Paris. The City of Light! The City of Love! Fashion! Food! La vie en rose!

Planning to go study abroad is exciting, and even dull preparations become sources of joy in anticipation. During the process, my number one goal was to find a home I can call home in Paris. I was in fact a bit scared to hear about difficulties in finding housings, but counselors and friends repeatedly ensured me, and they turned out to be right, for I have indeed found a place just for me.

A picture taken at an exhibition at Centre Georges Pompidou in July 2016.

Before I start talking about my dorm, I will have to point out this fact: you are not alone in your search. While the search for housing is indeed an individual responsibility, UCEAP does its best to help us. There was a brief meet-up session for Sciences Po, Paris, study-abroad session for UCLA students, and there our wonderful counselor Mauricio invited former students to give insights on what it’s like to be living in Paris – including housing.

There is also an UCEAP team in Paris to help and guide us as well on site. UCEAP has an extensive list of housing accommodation websites and organizations and has shared it with me with an input of which were most appreciated by former students. There are even more extra housing services one can get connected through Sciences Po as well. Add on Facebook, there are numerous options and opportunities out there.

And I have found mine in Fondation des États-Unis at Cité Internationale Universitaire de Paris.

A view after entering through the main gate; front entrance of Maison Internationale, the main house.

Located in 14th arrondisement, Cité Universitaire, or Cité for short, at the most southern end of Paris, is a one big town for international students studying in the city. Cité was originally built in aftermath of World War I to create a peaceful hub of international intelligence for students, professionals, intellectuals, and researchers.

There are about 40 “houses” in this gigantic park, and each “house” is a dorm ran by its own government or its affiliate(s). Each house provides cheap housings for students of its nationality mostly, but keeping sacred the original intent of founders of Cité, each house provides 30-50% of its accommodations to students of different nationalities. Which school those students attend do not matter either so long as they all study in Paris. Though there are differences between each building, they all provide a single studio at a very low cost. For example, my room is only 500 euros, about a half the price of other apartments I was looking at.

Cité’s amazingness does not end in housing only. It is where students can truly immerse themselves in one another’s culture. People from everywhere picnic together and play sports together at an open grass area in the back of Cité, and almost every day there is at least an event organized: sports class, art classes, cultural events, tournaments, concerts, and parties. Some people even told me that Cité by the end of the year becomes a one big family. I cannot wait for it to happen to me as well.

Main Entrance of Fondation; access from Boulevard Jourdan

As I have said, there are various houses of different countries in Cité, and I happen to live at Fondation des États-Unis, the US Foundation.

Though it is one of the oldest buildings in the town of Cité, it is conveniently located at the very front, dominating over all other houses with its grandeur. At Fondation, kitchens, restrooms, and showers are shared among small group of people, and a student’ room is a single studio for everyone. My only complaint would be an absence of a mini-fridges in each room, but it is not such a big deal as well, given that a kitchen (which has a big fridge) is right around the corner of my hall.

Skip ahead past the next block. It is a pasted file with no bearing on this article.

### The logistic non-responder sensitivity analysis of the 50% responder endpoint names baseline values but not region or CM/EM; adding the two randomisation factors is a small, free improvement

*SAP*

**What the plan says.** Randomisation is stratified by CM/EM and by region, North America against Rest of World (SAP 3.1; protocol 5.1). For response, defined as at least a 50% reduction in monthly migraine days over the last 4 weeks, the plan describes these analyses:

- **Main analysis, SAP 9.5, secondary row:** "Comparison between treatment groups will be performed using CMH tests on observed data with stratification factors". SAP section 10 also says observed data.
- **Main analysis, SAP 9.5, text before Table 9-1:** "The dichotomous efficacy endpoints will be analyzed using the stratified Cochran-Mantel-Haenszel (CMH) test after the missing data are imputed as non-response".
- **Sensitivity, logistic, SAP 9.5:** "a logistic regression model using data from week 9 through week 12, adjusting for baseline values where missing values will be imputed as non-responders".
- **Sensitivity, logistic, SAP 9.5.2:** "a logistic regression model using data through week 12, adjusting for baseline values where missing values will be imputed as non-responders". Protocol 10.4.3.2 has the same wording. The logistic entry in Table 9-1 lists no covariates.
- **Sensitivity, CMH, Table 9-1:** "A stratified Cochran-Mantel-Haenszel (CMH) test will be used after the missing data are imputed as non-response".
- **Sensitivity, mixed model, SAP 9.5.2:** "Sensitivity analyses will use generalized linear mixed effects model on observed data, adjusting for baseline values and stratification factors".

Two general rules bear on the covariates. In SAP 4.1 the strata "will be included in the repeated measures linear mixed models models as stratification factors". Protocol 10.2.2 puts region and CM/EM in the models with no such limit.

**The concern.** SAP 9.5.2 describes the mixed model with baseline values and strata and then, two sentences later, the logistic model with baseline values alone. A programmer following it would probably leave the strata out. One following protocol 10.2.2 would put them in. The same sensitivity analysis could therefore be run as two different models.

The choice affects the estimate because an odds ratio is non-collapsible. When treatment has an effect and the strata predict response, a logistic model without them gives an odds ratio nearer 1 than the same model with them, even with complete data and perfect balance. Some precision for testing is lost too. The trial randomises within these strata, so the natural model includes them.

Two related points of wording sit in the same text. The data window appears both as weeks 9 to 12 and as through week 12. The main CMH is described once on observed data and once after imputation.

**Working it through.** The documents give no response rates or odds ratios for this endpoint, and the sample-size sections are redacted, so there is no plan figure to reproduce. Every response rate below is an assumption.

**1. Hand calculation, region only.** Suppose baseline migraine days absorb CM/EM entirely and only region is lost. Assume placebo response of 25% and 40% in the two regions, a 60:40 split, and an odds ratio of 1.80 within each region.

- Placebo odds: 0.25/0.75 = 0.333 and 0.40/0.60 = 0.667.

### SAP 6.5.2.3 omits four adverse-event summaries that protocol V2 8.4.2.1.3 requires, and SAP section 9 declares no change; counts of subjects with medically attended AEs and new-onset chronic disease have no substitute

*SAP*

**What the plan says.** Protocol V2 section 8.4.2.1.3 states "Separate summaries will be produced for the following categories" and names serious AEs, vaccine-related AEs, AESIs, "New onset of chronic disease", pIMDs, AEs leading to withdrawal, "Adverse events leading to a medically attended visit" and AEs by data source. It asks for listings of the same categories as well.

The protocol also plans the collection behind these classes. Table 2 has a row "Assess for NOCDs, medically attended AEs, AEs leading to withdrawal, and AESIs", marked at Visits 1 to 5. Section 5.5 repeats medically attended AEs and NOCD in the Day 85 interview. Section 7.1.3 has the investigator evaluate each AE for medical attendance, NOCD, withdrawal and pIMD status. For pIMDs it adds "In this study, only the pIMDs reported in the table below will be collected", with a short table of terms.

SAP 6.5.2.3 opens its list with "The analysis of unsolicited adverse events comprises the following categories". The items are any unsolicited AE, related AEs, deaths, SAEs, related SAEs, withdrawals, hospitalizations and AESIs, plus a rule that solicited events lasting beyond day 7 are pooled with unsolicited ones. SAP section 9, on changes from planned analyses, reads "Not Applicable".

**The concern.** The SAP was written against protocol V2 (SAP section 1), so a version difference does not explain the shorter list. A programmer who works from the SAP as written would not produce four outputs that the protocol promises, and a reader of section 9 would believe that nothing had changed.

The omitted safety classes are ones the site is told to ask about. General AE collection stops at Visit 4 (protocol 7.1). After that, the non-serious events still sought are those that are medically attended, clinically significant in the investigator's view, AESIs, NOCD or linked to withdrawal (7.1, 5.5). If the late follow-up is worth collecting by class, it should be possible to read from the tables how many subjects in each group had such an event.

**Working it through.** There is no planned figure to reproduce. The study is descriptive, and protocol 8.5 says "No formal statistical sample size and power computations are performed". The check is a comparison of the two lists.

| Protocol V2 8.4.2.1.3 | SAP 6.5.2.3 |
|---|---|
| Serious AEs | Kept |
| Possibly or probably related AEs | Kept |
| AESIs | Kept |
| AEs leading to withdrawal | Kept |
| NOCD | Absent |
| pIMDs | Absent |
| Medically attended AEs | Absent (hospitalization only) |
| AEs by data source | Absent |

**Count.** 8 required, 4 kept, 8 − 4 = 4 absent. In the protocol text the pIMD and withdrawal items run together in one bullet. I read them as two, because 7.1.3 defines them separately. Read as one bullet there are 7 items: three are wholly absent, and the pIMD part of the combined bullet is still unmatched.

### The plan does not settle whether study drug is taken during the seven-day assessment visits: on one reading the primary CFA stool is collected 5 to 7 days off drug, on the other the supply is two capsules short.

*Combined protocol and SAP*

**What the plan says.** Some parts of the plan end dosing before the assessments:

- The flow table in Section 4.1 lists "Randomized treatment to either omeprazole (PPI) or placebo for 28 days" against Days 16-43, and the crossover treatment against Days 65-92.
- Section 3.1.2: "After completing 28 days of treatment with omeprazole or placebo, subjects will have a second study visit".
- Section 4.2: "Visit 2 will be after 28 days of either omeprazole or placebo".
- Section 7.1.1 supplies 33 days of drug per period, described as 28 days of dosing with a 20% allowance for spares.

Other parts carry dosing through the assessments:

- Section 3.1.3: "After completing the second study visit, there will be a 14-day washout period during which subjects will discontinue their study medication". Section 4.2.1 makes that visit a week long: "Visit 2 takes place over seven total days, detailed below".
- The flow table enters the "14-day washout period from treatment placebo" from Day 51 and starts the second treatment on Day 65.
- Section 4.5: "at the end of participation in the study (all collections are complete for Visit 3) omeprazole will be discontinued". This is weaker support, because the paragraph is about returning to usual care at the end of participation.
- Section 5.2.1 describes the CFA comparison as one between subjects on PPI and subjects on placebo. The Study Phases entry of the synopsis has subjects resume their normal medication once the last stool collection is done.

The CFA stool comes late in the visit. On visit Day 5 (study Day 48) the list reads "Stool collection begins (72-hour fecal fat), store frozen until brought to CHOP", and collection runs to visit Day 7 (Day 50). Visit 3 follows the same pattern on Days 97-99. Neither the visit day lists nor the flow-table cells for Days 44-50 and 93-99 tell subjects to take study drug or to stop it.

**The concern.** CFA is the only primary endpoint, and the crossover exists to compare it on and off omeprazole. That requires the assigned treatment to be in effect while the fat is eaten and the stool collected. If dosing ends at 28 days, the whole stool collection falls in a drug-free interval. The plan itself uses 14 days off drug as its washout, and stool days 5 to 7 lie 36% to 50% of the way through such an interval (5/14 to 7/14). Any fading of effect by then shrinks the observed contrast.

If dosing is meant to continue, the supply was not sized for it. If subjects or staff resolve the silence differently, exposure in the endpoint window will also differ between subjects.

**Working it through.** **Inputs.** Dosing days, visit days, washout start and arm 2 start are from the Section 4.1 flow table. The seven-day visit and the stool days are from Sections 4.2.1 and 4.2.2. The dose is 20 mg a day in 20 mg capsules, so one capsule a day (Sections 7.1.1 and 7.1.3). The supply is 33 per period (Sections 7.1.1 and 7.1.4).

And as I have pointed out, the Foundation is situated at the most convenient location. Cité is bigger than what many people imagine it to be, and it takes about 20-25 minutes to walk from one side of Cité to another. For security purposes, the gates to outside are limited and often locked, causing extra inconveniences during morning rushes. Yet the US Foundation is the only building at Cité with its own doors leading directly to the street, and even better, it is right across Tram 3 and RER B (both are forms of public transportations: trolley and local train respectively). For bikers, city’s public bicycle system called Vélib has its station right outside as well.

Cheap, safe, friendly and family-like, AND most know English. What better could I have hoped for?

To me Cité was the perfect fit and I knew it right away. Perhaps, and I hope, it can be so for others too. The application I believe was accepted in rolling basis, so early the better. I myself applied in February and only heard back in May. Many of students who were rejected from Cité often applied too late in their time and missed their opportunities.

Yet it’s not like Cité is the only good housing for students. There are many beautiful apartments around the city, some situated closer to school at the heart of Paris, some located high up near skies, etc. etc. Yes, there were still some students who were panicking about not securing a permanent housing, but the number (as far as I could tell from Facebook frenzy) has gone down drastically in last few days, and I am sure the remaining few will soon find places for them as well.

Well, honestly though, all I am saying is, I am super happy with my housing accommodation, and, yes, I am bragging .

If this sounds like a housing you would want to live in, check this link out for an application: Remember, it’s earlier the better. I applied in February and got admitted in May; many of rejected students applied too late in the process, around May or June. Good luck! Or as French say, Merde!

I will see you next with a post on Welcome Programme!

Good bye until then!



Eileen Kim studied abroad in Paris, France in 2017: